Sensory tubs; A rainy day and new baby activity

sensory table aerial shot all 6 IMG_0273

With a new baby on the way and wet weather kicking in, some plans for rainy day activities have become my priority. I have used mini sensory tubs in the past with great success as individual activities, but this time I want to keep several little people busy at once. After trawling the web and building up an inspiring Pinterest list of ideas, the last step in the plan was to find a suitable container.

sensory table empty IMG_0255

While a large, shallow plastic tub will certainly do the trick, as will a scrubbed out water play table, I was lucky enough to find a secondhand wooden under-bed drawer that is ideal. It is on castors so I can push it to wherever we want to use it and then simply cover it up and roll it back under the gamesroom table to get it out of the way. Being wood, it is also strong enough that if the children lean on the sides it won’t break.

sensory table set up IMG_0255

After raiding the pantry for some oats as the first play experience, I fished through the cupboard for suitable play accessories. Bowls, trays, scoops, tongs, measuring cups, ladles and jugs were laid out in an “invitation to play” as I have recently heard it termed. (Basically just placing materials in a way that attracts children to the activity.) I know some people don’t like to use food as play because they feel that it is wasteful, but I do keep my basic manipulatives (rice, oats, pasta etc.) and reuse them over and over again. I have rice in a container in the cupboard that has probably been used for 7 or 8 years now.

sensory tub all 6 better background IMG_0272

Initially all 6 children were excited to play (Yes, even the 11-year-old boy!) so I added some extra accessories (jars with clip lids, plates, jugs and teacups) to cope with the numbers. This turned out to be a little difficult to manage however and with friction developing (read bickering, arguing and annoying each other) I directed the older three to go and find another activity and leave the younger three in peace.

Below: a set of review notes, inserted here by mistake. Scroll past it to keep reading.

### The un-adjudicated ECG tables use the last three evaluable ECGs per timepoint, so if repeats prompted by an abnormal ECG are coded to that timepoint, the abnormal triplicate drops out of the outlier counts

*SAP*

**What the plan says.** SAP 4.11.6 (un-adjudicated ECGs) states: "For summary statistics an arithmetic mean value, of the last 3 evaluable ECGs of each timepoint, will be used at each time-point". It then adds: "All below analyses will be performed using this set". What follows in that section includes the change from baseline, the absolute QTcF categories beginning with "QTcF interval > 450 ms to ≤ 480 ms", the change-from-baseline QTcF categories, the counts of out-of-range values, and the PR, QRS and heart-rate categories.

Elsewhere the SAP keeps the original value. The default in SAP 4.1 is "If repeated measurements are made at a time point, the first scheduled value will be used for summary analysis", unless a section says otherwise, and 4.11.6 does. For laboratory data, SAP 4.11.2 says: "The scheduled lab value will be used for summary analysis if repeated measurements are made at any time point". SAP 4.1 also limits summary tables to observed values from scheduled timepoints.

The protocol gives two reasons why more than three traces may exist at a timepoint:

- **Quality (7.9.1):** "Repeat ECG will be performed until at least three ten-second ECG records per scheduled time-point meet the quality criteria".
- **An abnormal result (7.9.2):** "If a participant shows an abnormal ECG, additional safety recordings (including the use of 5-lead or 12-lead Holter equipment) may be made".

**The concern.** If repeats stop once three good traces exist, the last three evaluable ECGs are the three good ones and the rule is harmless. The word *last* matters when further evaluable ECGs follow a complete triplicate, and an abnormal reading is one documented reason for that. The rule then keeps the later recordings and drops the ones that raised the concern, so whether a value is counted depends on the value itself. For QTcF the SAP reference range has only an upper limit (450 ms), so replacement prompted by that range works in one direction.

sensory tub 3 youngest sharing tea IMG_0285

This was a much more amicable arrangement and much baking, cooking and food preparation was enjoyed for almost an hour in total.

sensory tub clip top jar IMG_0289

Of course the 2 clip-lid jars turned out to be the favourite accessory so some patience and sharing practise was required! (Why is there always one item that everyone wants?)  Note that his hand is firmly attached to the top and I don’t think was removed for more than a second at a time to ensure that nobody else got hold of the jar!

sensory tub tongs IMG_0283

Tongs are such great practise for fine motor skills and help develop finger strength for pencil grip later on.

The one rule I made before we started playing was that the oats and containers had to stay in the tray, not on the sheet. This did require some reminding when all 6 were playing as there wasn’t enough room for them to spread out everything they wanted to do, but once three children were using the sensory tub I only needed to remind the youngest a couple of times to keep the oats inside. Any deliberate spilling would mean that the offending child was done with the activity.